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Archive for November, 2011

Her breath caught at the sight of Lieutenant Manning standing over Private Upwood’s cot. He leaned down and spoke softly to the lad. When he turned his head and straightened, his gaze caught hers.

“Miss Hirsch.” He patted the boy’s hand and stepped around the cot.

“Lieutenant, I hadn’t expected to see you back here today.”

He lifted his bandaged arm. “I’m supposed to see Doc tomorrow, but I had to see to the private. He said the boy’s taken a bad turn.”

Her heart burned at the raw pain in his eyes. “I’m sorry. I know you’ve been so worried about the lad. But it’s not your fault.”

He shook his head. “Everyone tells me that, but it’s not how I feel. Could I speak to you in private for a moment?”

Claire’s heart fluttered at the thought of being alone with him. But he obviously wanted to speak about the private out of his earshot. “Of course, Lieutenant.”

He reached for her arm and escorted her from the tent. She followed his glance. Men milled around conversing and sipping coffee. The lieutenant bit his lip.

“How about back here?” He gestured toward the rear of the hospital tent where it abutted the forest line.

Claire hesitated. “I-I suppose so.”

His gaze slid over her. “I promise to do you no harm, ma’am.”

His boyish smile reassured her. Of course he wouldn’t dare accost her in camp.

She allowed him to lead her to the rear. Great oak and hickory trees cooled the spot. A boulder sat just a few feet behind the rear of the tent. She turned toward him, thinking he’d meant for her to sit on the smooth top of the rock, but instead, he reached his good arm around her back and drew her close.

Her pulse raced. “Lieu—” Her question was cut short by his lips pressed against hers. His kiss was soft and sweet, not demanding. He pulled away, his gaze dancing over her, a small smile on his lips.

“I must apologize, Miss Hirsch, but after being in your company, I couldn’t resist tasting. I hope you don’t think me a complete scoundrel.”

Although Claire’s first impulse was to protest such improper behavior, she couldn’t resist grinning. “Not at all, unless you want me to think of you as a scoundrel,” she teased.

“In that case…” He kissed her again, more thoroughly this time.

Little moans escaped her lips as she returned his kiss. Her eyes closed, and the thrill of his touch sent her toes curling. Her knees turned to jelly in his strong grasp.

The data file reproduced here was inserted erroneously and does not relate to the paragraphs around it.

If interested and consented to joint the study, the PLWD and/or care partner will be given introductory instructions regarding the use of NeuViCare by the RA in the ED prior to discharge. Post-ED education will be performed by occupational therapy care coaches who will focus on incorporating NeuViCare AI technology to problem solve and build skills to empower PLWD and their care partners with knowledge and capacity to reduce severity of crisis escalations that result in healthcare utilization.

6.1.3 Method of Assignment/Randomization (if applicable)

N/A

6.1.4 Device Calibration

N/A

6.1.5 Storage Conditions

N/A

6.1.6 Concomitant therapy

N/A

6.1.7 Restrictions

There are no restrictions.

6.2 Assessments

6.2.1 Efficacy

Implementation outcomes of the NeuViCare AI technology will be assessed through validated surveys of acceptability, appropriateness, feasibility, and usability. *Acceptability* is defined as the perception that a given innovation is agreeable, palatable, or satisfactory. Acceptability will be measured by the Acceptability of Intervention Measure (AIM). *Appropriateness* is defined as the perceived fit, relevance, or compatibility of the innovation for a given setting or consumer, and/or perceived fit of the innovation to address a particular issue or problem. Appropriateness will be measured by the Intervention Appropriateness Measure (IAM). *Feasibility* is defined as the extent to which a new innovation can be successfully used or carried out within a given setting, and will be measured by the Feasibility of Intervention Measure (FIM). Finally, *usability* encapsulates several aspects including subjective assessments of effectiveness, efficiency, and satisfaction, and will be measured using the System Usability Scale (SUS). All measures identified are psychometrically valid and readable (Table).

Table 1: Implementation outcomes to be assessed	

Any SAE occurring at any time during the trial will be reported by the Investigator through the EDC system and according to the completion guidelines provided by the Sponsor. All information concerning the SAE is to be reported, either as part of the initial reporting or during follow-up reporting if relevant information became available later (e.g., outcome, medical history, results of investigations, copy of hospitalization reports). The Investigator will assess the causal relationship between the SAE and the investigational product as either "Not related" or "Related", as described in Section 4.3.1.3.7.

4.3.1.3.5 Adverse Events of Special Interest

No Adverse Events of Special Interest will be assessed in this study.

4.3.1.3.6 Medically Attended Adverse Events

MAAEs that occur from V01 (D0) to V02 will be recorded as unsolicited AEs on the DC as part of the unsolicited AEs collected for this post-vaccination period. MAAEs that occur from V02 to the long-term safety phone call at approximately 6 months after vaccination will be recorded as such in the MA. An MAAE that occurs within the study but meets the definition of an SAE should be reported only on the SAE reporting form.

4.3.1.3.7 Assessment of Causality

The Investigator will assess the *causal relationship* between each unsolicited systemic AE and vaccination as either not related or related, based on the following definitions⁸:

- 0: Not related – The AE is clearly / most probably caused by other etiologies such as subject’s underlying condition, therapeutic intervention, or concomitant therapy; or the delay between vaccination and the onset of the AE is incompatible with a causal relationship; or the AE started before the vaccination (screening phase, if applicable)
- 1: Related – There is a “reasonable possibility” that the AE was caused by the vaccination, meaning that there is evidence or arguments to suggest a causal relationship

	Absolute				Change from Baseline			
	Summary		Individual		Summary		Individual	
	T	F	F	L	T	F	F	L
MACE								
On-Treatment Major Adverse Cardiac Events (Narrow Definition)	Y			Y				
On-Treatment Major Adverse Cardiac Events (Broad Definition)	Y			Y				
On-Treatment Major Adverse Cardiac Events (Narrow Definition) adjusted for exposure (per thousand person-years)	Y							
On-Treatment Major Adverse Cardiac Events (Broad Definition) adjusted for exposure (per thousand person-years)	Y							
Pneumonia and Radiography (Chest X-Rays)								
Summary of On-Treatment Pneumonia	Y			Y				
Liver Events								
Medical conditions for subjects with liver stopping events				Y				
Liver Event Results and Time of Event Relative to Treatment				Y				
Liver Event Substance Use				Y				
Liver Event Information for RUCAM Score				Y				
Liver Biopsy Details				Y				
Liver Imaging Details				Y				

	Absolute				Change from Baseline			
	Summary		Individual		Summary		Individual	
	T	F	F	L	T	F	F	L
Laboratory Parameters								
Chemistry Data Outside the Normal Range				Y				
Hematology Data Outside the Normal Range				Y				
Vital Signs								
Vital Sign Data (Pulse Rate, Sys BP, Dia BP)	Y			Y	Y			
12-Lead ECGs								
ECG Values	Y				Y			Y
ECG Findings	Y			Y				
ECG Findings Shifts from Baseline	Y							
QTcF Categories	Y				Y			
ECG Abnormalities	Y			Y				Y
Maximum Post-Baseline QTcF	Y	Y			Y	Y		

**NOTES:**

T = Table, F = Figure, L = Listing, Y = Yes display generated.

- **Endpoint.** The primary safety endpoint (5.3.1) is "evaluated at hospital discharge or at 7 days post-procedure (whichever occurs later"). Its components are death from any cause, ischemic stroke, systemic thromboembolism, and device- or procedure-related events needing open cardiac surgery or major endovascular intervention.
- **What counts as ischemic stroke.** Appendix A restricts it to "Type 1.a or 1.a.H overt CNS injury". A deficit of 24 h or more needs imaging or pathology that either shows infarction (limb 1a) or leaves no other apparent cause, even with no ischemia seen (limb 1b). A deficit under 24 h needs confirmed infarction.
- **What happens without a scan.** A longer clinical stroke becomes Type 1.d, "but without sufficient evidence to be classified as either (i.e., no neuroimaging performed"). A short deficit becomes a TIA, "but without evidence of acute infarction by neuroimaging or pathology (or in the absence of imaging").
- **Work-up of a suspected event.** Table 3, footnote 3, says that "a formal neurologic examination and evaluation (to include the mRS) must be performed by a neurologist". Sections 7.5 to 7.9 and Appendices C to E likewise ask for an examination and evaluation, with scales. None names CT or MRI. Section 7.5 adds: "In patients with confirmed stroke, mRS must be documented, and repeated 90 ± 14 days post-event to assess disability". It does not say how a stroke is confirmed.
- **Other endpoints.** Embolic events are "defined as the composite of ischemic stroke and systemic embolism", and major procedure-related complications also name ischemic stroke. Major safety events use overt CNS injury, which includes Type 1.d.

He released her lips but held her fast. “I must apologize again, I’m afraid.” His eyes smoldered, and Claire wondered what else he had in mind.

“Lieutenant, I—”

His mouth took her lips again, sending shivers down her spine.

“Call me Cole.”

“But, Lieutenant, it’s hardly proper…” Her protest died at his intense gaze.

“We’ve shared an intimate exchange, and I’d like to share much more with you. I suppose it puts us on a first name basis, at least in private.”

She hesitated, but nodded.

“I’d like to see you later, in private.”

“I-I, don’t know…”

“Miss Hirsch?” The stern voice of an older woman broke the spell. Claire’s face burned as she realized it was Mrs. Benson.

Cole’s Promise, part of the ‘Love Letters’ series, coming soon from The Wild Rose Press.

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My newest contracted novella with The Wild Rose Press, part of the ‘Love Letters’ historical series, was inspired by the main form of communication during the American Civil War.

I’m not talking about the telegraph, used mostly by the Union Army and newpapermen to communicate news from the warfront, but the main form of communication from soldier to family back home. Letter writing.

With e-mail, instant messaging, cellular phones, as well as land-line telephones, we of the 21st century don’t need to write letters to communicate and keep in touch with friends and family. But during the Victorian era, writing long letters was an important form of communication.

My story, Cole’s Promise had to include a letter that changed one of the main character’s lives. I instantly thought of the Civil War soldier, desperate for news from home. But what if the news he received broke his heart?

During the Civil War, with families being separated for long lengths of time, letters became vital for both the soldiers and their families back home.

According to Bell Irwin Wiley, author of: The Life of Billy Yank: The Common Soldier of the Union, “… letter writing was one of the most pervasive of camp diversions.” Civil War regiments sent out an average of 600 letters per day.

Letter writing soldiers often had to improvise. They wrote by candlelight, sitting on the ground, using another soldier’s back or a knapsack as a writing surface. They also used such things as “… knees, tin plates, books, cracker boxes or drumheads.” The Life of Billy Yank … p. 184.

Writing paper varied in quality from fancy stationery to ruled pages torn from record books. While men preferred to write with pen and ink, they often had to rely on lead pencils. Soldiers Blue and Gray … p. 105

They wrote about such things as battles, health, weather and new places and people they’d seen and met.

Soldiers also looked forward to receiving letters from home. One New Jersey soldier wrote in a letter to his family: “You can have no idea what a blessing letters from home are to the men in camp. They make us better men, better soldiers.” Soldiers Blue and Gray … p. 114

Men who felt they hadn’t received letters from their loved ones frequently enough would write angry letters home, demanding their loved ones write back to them.

Some of the most beautiful love letters were written by lonely soldiers to their wives and sweethearts.

The following is an excerpt from a letter written by Union soldier, Sullivan Ballou to his wife, dated July 14, 1861, while contemplating the possibility of his death in battle:

But O Sarah! If the dead can come back to this earth and flit unseen around those they loved, I shall always be near you; in the garish day and in the darkest night–amidst your happiest scenes and gloomiest hours — always, always; and if there be a soft breeze upon your cheek, it shall be my breath; or the cool air fans your throbbing temple, it shall be my spirit passing by.” http://www.civil-war.net/pages/sullivan_ballou.asp